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Jonathan N. Sellin, Dima Suki, Viraat Harsh, Benjamin D. Elder, Daniel K. Fahim, Ian E. McCutcheon, Ganesh Rao, Laurence D. Rhines and Claudio E. Tatsui


Spinal metastases account for the majority of bone metastases from thyroid cancer. The objective of the current study was to analyze a series of consecutive patients undergoing spinal surgery for thyroid cancer metastases in order to identify factors that influence overall survival.


The authors retrospectively reviewed the records of all patients who underwent surgery for spinal metastases from thyroid cancer between 1993 and 2010 at the University of Texas MD Anderson Cancer Center.


Forty-three patients met the study criteria. Median overall survival was 15.4 months (95% CI 2.8–27.9 months) based on the Kaplan-Meier method. The median follow-up duration for the 4 patients who were alive at the end of the study was 39.4 months (range 1.7–62.6 months). On the multivariate Cox analysis, progressive systemic disease at spine surgery and postoperative complications were associated with worse overall survival (HR 8.98 [95% CI 3.46–23.30], p < 0.001; and HR 2.86 [95% CI 1.30–6.31], p = 0.009, respectively). Additionally, preoperative neurological deficit was significantly associated with worse overall survival on the multivariate analysis (HR 3.01 [95% CI 1.34–6.79], p = 0.008). Conversely, preoperative embolization was significantly associated with improved overall survival on the multivariate analysis (HR 0.43 [95% CI 0.20–0.94], p = 0.04). Preoperative embolization and longer posterior construct length were significantly associated with fewer and greater complications, respectively, on the univariate analysis (OR 0.24 [95% CI 0.06–0.93] p = 0.04; and OR 1.24 [95% CI 1.02–1.52], p = 0.03), but not the multivariate analysis.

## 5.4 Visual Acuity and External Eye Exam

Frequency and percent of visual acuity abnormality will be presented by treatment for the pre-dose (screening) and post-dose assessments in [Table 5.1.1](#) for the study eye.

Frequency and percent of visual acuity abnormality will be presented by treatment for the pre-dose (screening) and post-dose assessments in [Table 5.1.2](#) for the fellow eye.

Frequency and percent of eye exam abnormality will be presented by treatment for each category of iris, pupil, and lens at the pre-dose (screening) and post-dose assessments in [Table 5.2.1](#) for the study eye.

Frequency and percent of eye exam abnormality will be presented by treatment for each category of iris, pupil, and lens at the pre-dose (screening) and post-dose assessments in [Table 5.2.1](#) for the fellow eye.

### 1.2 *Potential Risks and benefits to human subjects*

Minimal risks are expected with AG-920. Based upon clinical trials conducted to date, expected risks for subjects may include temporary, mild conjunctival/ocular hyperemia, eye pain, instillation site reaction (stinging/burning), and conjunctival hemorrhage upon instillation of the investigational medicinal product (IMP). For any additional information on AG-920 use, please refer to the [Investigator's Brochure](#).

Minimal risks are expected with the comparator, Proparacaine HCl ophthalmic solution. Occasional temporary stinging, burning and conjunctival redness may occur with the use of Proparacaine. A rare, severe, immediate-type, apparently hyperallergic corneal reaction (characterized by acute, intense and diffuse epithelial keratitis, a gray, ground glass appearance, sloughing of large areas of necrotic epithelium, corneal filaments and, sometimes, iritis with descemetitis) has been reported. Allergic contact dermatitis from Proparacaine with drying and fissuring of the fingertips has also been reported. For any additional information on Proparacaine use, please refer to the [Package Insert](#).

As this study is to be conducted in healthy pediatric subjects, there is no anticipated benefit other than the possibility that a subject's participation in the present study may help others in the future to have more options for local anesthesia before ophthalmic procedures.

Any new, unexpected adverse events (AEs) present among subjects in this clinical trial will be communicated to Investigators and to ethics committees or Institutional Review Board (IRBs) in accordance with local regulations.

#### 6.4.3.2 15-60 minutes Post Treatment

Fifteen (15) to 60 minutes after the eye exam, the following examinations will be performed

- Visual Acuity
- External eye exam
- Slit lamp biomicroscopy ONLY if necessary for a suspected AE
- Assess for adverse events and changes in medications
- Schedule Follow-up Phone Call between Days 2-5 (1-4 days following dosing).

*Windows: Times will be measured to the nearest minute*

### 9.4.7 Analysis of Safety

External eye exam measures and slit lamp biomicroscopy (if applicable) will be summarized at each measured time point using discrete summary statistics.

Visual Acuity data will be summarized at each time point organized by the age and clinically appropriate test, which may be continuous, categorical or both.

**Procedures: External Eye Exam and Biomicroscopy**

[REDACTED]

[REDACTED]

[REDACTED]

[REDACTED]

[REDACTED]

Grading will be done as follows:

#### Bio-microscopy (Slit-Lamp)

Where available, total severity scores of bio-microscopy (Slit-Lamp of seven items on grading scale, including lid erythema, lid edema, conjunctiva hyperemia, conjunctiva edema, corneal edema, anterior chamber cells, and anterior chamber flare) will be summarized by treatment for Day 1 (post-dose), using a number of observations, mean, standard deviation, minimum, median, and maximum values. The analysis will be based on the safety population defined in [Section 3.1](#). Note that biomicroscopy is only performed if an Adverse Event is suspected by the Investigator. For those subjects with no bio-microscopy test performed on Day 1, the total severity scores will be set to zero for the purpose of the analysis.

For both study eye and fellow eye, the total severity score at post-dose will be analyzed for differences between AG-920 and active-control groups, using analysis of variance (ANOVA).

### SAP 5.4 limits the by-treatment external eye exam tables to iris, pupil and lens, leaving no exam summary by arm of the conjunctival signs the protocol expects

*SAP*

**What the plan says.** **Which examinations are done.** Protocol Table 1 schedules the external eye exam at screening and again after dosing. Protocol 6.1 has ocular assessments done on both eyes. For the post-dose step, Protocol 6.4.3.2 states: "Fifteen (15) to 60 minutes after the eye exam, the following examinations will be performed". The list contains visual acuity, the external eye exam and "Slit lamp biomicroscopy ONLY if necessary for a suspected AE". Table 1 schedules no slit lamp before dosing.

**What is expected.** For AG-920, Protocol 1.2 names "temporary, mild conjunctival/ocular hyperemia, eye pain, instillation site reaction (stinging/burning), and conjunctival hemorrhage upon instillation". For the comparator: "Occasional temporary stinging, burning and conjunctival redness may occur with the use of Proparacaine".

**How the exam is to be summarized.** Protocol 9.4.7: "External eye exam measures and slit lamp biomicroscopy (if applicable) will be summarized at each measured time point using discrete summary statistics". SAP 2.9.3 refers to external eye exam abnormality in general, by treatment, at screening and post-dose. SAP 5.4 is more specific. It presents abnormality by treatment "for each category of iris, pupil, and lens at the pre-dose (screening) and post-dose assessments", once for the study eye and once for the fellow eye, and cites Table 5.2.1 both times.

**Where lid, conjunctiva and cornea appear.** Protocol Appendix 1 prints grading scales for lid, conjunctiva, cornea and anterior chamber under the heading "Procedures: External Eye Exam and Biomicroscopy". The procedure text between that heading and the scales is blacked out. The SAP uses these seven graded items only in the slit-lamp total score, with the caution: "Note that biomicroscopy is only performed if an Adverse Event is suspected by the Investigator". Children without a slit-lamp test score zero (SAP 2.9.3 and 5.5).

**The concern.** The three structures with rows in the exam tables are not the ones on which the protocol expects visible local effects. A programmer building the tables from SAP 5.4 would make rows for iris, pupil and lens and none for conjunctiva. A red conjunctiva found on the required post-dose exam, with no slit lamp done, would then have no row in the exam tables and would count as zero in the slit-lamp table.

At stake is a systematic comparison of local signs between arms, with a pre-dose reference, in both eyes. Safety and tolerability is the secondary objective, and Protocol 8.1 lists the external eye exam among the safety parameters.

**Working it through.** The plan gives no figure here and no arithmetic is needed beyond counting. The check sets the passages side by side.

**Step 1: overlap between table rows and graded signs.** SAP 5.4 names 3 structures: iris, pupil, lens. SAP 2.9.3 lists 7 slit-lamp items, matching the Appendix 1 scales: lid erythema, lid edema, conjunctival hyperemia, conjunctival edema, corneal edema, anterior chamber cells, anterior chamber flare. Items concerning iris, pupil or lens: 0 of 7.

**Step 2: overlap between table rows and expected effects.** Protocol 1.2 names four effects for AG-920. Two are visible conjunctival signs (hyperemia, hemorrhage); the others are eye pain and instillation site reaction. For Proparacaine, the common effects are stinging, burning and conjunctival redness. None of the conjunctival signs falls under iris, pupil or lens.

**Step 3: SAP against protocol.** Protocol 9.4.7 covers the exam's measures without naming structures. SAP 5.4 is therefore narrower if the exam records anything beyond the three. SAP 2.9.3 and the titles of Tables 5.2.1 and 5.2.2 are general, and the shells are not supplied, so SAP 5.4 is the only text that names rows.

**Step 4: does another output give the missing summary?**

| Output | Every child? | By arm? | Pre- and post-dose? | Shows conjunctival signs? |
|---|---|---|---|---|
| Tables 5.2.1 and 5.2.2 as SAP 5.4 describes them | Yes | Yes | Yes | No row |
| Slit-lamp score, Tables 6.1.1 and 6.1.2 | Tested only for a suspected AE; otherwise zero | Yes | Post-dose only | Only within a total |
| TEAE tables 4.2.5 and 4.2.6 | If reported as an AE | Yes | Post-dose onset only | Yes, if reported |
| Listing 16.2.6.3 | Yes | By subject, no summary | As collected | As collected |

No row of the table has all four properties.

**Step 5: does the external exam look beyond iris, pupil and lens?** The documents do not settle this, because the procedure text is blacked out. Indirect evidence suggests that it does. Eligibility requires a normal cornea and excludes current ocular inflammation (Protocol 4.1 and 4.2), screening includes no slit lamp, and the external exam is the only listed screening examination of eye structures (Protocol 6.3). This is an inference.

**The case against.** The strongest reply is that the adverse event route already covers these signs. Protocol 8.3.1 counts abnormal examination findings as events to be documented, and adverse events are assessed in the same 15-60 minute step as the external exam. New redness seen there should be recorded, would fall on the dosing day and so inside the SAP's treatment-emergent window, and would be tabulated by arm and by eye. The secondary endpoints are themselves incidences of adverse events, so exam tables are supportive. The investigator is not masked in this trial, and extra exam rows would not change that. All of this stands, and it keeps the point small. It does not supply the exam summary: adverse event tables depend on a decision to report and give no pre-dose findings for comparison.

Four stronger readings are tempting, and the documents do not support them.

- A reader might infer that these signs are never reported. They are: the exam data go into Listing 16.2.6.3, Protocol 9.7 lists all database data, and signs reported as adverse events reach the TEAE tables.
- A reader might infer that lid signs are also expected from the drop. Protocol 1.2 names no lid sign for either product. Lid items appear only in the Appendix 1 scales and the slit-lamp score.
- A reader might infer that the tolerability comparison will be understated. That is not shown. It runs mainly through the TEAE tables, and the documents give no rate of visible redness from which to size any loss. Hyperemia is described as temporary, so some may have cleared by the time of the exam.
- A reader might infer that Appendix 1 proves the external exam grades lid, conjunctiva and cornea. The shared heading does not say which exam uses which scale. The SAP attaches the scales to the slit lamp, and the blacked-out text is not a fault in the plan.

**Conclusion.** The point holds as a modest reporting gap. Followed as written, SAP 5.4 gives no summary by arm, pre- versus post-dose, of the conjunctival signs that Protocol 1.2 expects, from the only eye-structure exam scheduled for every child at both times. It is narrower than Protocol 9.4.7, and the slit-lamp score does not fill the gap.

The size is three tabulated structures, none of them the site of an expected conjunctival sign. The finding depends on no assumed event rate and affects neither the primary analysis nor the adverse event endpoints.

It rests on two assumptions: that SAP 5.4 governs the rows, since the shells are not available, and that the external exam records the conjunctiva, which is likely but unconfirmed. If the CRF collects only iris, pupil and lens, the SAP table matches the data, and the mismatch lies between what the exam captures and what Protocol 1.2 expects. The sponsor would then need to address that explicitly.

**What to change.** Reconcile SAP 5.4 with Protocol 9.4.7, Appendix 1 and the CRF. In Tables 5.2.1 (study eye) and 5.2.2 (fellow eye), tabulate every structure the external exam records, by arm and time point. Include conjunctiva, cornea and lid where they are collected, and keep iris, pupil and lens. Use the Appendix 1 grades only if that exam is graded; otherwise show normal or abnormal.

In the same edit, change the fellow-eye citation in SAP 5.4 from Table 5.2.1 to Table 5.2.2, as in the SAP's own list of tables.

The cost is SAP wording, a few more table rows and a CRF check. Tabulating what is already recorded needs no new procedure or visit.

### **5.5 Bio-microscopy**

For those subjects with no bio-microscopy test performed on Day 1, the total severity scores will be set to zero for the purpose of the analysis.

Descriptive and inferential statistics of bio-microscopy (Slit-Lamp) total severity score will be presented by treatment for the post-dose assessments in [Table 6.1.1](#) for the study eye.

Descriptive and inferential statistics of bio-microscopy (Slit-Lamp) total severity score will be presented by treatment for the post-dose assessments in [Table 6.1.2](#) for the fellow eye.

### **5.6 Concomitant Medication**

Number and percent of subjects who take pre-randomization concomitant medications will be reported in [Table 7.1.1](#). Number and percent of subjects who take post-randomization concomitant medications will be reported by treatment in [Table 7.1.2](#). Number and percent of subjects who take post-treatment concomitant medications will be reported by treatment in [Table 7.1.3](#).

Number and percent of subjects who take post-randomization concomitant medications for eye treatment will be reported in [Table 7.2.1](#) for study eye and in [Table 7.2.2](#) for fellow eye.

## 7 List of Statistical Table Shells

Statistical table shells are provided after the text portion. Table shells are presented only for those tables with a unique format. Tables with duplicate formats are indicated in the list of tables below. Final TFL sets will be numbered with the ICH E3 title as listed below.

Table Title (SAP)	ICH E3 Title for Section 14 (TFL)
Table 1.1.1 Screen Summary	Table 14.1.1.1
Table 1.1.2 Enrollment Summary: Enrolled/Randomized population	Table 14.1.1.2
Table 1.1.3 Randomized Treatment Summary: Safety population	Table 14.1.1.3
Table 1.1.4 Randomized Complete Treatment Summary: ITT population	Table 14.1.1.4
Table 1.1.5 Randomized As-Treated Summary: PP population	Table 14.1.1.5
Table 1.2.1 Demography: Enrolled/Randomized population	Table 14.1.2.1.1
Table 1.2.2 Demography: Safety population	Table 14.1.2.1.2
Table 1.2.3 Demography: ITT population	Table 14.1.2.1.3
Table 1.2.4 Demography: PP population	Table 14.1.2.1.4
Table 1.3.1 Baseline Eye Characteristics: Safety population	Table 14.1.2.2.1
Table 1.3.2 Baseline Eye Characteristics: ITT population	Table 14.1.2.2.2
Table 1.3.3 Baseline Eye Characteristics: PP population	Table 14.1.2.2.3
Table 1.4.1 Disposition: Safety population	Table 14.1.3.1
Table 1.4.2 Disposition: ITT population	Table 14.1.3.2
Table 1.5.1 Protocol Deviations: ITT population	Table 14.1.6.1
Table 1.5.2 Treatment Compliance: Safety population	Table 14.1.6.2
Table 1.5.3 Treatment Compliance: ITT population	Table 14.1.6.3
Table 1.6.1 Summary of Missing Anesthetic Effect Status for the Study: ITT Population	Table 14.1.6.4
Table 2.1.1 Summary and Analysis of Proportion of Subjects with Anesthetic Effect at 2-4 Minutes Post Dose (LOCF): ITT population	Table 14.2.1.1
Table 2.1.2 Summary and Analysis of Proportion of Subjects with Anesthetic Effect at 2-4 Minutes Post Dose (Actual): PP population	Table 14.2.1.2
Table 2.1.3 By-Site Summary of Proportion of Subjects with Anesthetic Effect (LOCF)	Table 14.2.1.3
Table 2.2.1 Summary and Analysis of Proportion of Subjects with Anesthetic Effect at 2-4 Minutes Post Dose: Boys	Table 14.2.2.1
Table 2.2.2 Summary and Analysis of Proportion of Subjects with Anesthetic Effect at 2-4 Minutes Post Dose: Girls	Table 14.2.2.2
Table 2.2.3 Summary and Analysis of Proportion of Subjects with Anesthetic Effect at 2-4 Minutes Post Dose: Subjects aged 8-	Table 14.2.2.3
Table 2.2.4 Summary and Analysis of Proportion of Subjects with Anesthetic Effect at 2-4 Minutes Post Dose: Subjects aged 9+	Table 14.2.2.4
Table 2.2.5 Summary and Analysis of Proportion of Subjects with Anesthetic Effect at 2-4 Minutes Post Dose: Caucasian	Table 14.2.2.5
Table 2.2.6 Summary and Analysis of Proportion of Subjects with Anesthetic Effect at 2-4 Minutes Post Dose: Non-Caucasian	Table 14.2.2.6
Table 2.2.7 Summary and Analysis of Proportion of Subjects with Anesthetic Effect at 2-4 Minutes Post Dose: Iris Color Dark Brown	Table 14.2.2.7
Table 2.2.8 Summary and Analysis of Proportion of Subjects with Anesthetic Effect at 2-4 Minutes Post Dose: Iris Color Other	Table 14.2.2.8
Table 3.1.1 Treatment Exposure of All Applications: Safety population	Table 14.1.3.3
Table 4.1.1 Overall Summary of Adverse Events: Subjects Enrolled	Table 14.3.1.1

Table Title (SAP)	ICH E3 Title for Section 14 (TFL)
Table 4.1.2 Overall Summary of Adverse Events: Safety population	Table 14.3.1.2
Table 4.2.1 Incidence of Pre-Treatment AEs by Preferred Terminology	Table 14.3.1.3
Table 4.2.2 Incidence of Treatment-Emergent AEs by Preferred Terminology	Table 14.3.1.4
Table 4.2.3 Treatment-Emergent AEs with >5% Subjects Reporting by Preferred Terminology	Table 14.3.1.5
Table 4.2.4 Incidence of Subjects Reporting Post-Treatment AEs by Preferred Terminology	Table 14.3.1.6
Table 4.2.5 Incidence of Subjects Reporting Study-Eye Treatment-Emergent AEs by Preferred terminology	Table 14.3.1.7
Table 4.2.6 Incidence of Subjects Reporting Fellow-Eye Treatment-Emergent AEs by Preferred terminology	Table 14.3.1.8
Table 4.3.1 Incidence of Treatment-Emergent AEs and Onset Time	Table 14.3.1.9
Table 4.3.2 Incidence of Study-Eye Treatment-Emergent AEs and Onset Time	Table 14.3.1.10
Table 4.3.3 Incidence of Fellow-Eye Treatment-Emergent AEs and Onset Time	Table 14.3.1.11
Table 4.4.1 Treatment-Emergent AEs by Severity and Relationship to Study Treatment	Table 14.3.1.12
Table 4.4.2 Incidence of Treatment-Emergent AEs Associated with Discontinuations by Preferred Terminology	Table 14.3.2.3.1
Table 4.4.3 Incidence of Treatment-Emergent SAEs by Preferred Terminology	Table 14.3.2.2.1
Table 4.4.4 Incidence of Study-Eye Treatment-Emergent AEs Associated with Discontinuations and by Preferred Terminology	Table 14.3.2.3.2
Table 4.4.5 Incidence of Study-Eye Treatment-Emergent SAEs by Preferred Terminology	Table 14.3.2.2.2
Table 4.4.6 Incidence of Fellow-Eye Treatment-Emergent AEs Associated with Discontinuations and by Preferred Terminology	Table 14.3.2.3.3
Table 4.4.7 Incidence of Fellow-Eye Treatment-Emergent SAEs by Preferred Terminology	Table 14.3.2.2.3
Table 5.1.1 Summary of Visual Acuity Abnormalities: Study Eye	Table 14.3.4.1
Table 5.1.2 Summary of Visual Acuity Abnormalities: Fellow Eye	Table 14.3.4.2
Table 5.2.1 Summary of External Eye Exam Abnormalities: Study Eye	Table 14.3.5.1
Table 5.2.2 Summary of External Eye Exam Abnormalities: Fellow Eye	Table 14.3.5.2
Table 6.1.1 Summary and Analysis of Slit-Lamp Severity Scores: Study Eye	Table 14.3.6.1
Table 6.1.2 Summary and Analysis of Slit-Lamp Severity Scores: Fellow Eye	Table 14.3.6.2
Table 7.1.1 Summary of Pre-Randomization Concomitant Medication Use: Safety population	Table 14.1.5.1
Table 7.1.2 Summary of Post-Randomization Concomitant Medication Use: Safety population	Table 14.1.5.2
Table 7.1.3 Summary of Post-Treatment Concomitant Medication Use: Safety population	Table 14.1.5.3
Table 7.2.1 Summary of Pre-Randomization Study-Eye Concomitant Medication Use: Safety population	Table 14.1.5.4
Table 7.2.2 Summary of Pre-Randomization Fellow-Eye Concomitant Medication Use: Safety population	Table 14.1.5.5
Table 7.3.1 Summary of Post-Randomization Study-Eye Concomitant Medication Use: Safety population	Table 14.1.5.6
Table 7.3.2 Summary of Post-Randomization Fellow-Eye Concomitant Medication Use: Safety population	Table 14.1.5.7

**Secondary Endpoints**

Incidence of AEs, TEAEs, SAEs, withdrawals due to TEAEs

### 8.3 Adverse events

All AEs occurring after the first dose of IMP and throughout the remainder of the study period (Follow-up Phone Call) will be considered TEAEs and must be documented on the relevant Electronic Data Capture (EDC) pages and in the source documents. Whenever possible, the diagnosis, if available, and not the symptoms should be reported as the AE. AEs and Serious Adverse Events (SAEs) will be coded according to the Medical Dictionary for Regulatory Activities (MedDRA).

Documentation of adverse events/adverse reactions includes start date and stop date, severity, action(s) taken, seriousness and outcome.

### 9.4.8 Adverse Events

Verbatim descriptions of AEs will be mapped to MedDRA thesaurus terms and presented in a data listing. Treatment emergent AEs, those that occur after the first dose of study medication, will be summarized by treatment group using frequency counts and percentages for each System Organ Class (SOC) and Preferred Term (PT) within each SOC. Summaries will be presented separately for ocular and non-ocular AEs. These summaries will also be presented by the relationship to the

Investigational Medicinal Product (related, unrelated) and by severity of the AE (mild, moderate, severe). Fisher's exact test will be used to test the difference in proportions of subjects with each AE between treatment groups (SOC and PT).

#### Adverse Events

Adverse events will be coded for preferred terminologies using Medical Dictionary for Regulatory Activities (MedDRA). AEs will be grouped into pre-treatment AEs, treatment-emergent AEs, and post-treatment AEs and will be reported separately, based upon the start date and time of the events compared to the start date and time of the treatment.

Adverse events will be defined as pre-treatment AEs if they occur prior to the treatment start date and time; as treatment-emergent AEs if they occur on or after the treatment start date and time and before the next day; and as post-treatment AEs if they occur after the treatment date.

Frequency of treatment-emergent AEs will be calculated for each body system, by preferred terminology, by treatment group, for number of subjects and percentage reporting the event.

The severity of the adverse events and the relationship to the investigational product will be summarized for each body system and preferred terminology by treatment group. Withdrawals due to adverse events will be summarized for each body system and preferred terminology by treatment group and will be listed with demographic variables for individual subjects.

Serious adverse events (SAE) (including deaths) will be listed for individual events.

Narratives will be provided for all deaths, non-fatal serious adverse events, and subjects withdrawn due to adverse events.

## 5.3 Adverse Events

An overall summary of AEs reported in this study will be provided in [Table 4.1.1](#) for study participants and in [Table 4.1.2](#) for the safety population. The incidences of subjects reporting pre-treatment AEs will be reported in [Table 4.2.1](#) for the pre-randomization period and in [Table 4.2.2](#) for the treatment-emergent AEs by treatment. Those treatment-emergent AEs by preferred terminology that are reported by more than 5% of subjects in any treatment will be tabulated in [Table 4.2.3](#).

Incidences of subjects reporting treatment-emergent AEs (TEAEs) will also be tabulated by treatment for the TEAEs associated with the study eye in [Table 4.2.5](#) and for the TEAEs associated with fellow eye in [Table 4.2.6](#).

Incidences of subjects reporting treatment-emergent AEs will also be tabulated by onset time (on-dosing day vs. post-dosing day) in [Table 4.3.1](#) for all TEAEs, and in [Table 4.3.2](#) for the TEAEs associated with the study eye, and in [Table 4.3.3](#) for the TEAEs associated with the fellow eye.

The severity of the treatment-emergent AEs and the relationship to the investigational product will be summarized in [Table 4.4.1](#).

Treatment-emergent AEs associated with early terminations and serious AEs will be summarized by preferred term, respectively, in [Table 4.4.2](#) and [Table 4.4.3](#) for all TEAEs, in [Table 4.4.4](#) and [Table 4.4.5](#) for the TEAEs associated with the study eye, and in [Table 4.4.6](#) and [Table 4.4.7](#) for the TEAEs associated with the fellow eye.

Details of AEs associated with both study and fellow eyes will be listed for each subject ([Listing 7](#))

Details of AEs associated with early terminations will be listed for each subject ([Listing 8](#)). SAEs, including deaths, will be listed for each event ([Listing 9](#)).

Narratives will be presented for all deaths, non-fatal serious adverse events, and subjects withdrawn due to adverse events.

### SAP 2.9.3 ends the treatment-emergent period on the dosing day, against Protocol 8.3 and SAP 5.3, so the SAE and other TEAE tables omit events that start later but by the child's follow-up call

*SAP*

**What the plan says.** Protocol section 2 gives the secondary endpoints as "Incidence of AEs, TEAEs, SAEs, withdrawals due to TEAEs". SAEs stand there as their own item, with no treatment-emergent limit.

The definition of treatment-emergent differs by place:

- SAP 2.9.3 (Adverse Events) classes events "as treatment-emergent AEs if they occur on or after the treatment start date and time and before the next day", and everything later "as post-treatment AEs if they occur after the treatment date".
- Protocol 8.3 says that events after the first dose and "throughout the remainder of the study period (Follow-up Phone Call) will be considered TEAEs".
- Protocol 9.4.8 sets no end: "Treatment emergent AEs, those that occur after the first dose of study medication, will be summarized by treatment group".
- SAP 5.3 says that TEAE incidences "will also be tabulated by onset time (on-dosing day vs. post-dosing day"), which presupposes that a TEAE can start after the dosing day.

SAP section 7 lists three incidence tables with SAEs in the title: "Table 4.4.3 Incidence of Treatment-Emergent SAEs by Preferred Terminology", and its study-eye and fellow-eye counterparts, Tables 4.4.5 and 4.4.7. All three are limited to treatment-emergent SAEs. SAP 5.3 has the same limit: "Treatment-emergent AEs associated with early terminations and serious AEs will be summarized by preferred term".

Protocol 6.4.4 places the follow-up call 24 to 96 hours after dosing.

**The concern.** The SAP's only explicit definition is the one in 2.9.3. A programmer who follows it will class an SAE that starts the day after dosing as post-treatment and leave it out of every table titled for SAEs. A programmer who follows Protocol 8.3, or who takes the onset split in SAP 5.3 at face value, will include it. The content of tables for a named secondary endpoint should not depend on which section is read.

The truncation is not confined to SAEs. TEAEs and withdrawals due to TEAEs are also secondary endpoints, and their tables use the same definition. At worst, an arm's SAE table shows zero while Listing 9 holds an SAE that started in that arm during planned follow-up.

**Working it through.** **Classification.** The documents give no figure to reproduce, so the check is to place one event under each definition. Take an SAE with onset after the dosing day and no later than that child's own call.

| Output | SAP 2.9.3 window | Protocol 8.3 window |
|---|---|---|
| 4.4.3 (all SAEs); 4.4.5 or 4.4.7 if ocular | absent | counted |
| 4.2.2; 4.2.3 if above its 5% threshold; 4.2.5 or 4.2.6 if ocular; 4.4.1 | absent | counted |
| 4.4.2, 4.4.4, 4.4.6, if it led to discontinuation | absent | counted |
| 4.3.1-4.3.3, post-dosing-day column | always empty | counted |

Progressive systemic disease, postoperative complications, and preoperative neurological deficits were significantly associated with worse overall survival, while preoperative spinal embolization was associated with improved overall survival. These factors should be taken into consideration when considering such patients for surgery. Preoperative embolization and posterior construct length significantly influenced the incidence of postoperative complications only on the univariate analysis.

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Ganesh Rao, Dima Suki, Indro Chakrabarti, Iman Feiz-Erfan, Milan G. Mody, Ian E. McCutcheon, Ziya Gokaslan, Shreyaskumar Patel and Laurence D. Rhines